Design started late 1980s; selected in May 1992 as one of two finalists (with Yak-130, following rejection of Sukhoi S-54 and Myasishchev contenders) in Russian competition to replace Aero L-29 and L-39 Albatros; originally planned (as MiG-ATTA, a designation also applied to abortive joint venture with Promavia) with T tail and R-35 (DV-2) engines, with wing by Daewoo, landing gear by Messier-Bugatti, avionics by Sextant, Thomson-CSF (now Thales) and SFENA. Under October 1992 and subsequent agreements, prototypes and preseries aircraft are powered by an initial five Larzac 04R20 engines supplied by SNECMA of France; production aircraft for domestic market may eventually have Larzacs licence-built by Chernyshev of Moscow, though there is a programme to design a new Russian engine – the 16.7 kN (3,748 lb st) Aviadvigatel (Soyuz/CIAM) RD-1700 – which is stated to be 2.5 times cheaper than the Larzac and which may remedy early shortfalls in performance, ceiling and range. Flight test of MiG-AT with RD-1700 could be undertaken in 2002, if funded. Suggested that MiG-AT has bureau Type number 08, perhaps with original T-tail configuration being 8.1 and later version as 8.2, prototype configuration being 8.21. Prototype rolled out 18 May 1995; high-speed taxi trials at Zhukovsky August 1995; first 5 minute hop 16 March 1996; first flight 21 March 1996, piloted by Roman Taskaev; three aircraft being used for flight test programme; two static test airframes; production of first series of 16 at MAPO plant well advanced (probably reduced to 12), with seven in final assembly by December 1998. Subsequent progress delayed by funding difficulties; no sign of emergence of production ATs by mid-1999. Russian requirement for 200 to 250 trainers in this category. Request for funds for first 10 aircraft made by Russian Air Forces, late 1996, at which time 10 engines ordered from Turbomeca-SNECMA. Further 20 engines ordered late 1997 for FFr230 million (US$39 million), while Sextant contracted to supply 30 nav/attack systems. Actively promoted in India and South Africa; may have been eliminated from Indian competition due to renewed IAF emphasis on timescale, though BAE Hawk’s reported selection may yet be reversed. Beaten by BAE Hawk in South Africa. MiG-AT aircraft now being marketed as one element in AT System, incorporating simulators, computerised classrooms, part-task simulators, and video training packages, all using unified software.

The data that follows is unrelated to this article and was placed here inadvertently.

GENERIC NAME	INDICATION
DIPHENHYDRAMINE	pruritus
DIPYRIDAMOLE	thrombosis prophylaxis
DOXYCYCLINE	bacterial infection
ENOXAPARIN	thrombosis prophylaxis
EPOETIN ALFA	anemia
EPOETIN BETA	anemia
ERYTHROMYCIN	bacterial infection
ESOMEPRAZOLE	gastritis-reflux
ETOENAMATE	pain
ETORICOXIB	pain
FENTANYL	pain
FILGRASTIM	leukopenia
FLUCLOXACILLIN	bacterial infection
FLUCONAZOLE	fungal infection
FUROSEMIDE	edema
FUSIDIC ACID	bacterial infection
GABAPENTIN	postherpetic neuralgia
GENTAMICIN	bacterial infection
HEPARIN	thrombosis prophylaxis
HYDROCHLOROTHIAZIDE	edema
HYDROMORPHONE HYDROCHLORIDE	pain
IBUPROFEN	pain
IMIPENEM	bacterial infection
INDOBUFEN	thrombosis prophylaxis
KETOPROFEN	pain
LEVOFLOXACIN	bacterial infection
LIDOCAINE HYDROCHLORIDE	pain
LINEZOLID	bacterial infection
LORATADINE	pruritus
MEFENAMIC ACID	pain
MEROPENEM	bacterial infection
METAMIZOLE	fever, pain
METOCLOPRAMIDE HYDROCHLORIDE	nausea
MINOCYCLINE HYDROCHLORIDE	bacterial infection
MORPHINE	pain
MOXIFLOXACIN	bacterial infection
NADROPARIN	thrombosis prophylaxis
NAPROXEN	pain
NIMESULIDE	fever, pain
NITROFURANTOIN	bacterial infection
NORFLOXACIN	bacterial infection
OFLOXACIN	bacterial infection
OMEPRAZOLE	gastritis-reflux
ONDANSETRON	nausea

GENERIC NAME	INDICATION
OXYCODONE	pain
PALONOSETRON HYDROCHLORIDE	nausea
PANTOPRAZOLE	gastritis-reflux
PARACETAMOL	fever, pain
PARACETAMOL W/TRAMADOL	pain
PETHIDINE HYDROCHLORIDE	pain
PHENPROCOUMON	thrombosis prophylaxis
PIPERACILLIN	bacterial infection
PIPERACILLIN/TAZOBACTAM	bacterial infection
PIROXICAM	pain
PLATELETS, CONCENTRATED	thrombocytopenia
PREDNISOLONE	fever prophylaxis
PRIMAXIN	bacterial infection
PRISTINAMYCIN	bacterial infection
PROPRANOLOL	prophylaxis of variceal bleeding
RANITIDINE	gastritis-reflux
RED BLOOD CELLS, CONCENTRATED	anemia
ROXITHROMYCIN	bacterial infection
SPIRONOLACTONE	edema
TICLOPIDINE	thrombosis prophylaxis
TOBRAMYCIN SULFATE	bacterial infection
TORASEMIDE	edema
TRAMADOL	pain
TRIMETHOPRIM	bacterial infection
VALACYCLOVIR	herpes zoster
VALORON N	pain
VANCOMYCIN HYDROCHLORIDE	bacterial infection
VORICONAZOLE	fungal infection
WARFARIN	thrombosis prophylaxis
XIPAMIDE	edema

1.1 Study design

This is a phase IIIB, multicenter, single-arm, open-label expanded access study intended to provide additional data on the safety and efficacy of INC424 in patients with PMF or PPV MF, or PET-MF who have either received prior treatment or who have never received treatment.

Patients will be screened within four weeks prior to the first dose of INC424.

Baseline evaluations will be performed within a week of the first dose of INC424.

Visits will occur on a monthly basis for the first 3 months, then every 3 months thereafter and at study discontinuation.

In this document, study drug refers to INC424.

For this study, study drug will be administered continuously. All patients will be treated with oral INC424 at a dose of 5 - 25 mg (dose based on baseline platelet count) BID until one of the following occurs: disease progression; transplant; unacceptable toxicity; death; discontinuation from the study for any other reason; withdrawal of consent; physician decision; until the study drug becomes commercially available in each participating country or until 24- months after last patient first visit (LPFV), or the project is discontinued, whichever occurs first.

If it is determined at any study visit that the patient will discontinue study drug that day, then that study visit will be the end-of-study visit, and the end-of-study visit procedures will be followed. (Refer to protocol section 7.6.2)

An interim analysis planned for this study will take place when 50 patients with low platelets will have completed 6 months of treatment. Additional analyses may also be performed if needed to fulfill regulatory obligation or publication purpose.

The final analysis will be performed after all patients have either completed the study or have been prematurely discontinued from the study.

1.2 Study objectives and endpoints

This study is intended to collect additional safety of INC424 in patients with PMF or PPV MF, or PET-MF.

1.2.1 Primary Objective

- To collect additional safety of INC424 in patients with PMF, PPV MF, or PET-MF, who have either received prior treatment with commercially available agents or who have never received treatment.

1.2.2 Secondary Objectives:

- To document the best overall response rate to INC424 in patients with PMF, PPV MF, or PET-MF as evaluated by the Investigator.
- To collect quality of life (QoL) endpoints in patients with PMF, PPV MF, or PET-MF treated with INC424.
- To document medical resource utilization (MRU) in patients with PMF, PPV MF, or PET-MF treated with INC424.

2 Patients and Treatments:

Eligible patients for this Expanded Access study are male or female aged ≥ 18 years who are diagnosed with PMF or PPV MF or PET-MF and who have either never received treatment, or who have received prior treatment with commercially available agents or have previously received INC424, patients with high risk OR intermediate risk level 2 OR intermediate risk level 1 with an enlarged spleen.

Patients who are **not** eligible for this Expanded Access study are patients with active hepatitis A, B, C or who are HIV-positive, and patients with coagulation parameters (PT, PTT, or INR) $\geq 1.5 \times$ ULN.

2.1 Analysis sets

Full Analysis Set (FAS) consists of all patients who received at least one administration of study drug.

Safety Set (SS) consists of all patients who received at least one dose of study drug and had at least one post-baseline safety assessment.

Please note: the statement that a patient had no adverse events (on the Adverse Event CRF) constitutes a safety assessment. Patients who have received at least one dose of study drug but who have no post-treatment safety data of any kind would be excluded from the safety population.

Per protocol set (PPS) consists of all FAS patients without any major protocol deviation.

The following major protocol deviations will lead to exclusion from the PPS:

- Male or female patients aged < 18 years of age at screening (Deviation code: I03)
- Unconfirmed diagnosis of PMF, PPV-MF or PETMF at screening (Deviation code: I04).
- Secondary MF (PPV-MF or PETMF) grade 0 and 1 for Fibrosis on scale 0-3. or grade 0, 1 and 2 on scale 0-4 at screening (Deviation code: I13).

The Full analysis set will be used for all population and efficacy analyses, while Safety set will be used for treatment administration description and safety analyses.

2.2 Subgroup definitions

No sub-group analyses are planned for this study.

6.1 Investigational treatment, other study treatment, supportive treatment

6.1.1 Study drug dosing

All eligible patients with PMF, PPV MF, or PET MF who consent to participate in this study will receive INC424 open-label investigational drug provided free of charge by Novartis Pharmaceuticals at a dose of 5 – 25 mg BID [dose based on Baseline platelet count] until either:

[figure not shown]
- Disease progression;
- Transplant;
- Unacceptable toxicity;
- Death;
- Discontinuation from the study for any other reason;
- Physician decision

Intended to have manoeuvrability comparable with front-line combat aircraft, and service life of 15,000 flying hours or 30 years, with not fewer than 25,000 landings, maximum angle of attack of 25º, and sustained 5.4 g turn in 4 km (2.5 mile) radius at M0.7. Able to fly OEI at any stage, including take-off. Reconfigurable FBW FCS to simulate both the handling and limits of other front-line combat types. Onboard simulation of manoeuvring target, meteorological conditions and system failures via HUD, as well as specialised training for all operational modes of individual types of modern combat aircraft of Russian or foreign manufacture. Conventional low-wing monoplane; wing-root leading-edges swept-forward, with engine air intakes initially overwing to minimise risk of FOD; sweptback vertical tail surfaces; unswept tailplane; tailcone comprises two front-hinged door-type airbrakes.